What Materials Are Used to Make Aluminum Cans?


Aluminum is the most prominent material in the Earth's crust. It is cheap, easy to refine and easy to handle, making it ideal for large-scale applications such as that in the beverage industry. Aluminum cans can be produced as quickly as 2,400 cans per minute. The production of the aluminum alloy used for cans is carefully controlled in an effort to reduce costs by making the aluminum stronger and more resistant to corrosion.


  • The main material in aluminum cans is, of course, aluminum. Aluminum is smelted out of bauxite ore. Much of the aluminum used in the United States is smelted from ore imported from Guinea and Jamaica. Aluminum is lightweight and soft, with about 1/3 the density and strength of steel. It is malleable and ductile, making it ideal for casting and drawing.


  • Small amounts (about 1 percent by weight) of manganese in aluminum cans helps prevent them from corroding. The manganese forms grains that absorb impurities. Manganese is hard and brittle. It has many oxidization states, ranging from minus-3 to plus-7, with the most stable being plus-2.


  • Present in about the same amount as manganese, magnesium strengthens the alloy used to make aluminum cans. It also makes the alloy more ductile, allowing it to stretch easily. This allows can producers to use less aluminum per can, and save money. Magnesium is extremely abundant, rating as the eighth-most abundant material on Earth and ninth-most abundant in the universe. Like manganese, magnesium is most stable in the plus-2 oxidation state. It is strong, but lighter than aluminum. When exposed to oxygen, a thin layer of silvery oxide forms and protects the rest of the magnesium, allowing it to be stored in standard conditions.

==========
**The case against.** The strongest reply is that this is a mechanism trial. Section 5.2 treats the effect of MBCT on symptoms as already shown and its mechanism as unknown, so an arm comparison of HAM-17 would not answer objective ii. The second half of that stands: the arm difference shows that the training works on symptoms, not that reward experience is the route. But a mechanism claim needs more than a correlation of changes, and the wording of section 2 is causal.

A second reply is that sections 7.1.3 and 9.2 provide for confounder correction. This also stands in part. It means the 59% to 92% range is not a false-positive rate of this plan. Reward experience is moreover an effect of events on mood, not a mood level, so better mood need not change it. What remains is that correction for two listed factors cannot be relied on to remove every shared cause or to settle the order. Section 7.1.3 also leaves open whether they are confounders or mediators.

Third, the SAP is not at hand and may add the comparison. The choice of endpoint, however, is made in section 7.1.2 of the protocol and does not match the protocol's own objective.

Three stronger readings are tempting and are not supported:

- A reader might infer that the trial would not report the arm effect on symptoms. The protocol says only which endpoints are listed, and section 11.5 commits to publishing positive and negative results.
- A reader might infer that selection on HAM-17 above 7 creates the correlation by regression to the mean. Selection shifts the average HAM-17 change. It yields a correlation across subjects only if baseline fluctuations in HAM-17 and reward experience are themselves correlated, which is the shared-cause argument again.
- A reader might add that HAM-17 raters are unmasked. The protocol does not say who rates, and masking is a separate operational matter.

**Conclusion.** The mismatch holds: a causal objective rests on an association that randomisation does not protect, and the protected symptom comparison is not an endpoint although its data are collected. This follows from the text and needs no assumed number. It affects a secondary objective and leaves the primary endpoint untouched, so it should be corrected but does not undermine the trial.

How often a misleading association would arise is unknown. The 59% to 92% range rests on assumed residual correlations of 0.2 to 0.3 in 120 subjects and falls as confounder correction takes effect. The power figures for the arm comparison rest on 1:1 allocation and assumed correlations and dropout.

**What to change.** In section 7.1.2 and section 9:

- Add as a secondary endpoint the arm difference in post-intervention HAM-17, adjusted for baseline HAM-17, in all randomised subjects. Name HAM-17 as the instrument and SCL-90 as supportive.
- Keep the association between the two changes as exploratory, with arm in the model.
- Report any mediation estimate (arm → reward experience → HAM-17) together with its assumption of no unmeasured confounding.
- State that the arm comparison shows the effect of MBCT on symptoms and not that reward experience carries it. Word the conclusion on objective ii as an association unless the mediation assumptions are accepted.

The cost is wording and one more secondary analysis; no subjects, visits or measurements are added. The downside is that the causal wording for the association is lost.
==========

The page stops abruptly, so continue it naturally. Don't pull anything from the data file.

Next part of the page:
Other Materials

  • According to the Material Safety Data Sheet for aluminum alloy 3004-H19, an alloy typically used for aluminum cans, there are small amounts of iron, copper, silicon and zinc present, as well as trace amounts of other metals. Each of these other materials are present in concentrations of less than 1 percent. Aluminum alloy 3104-H19, another aluminum alloy commonly used for cans, contains titanium, gallium and vanadium in addition to the materials in alloy 3004-H19. These other materials are present in an ongoing effort to reduce the overall cost of aluminum alloys, by making them stronger and lighter. Even a minor reduction will save large amounts of money during large-scale production.

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  • Photo Credit Aluminum cans on end image by Jeffrey Studio from Fotolia.com
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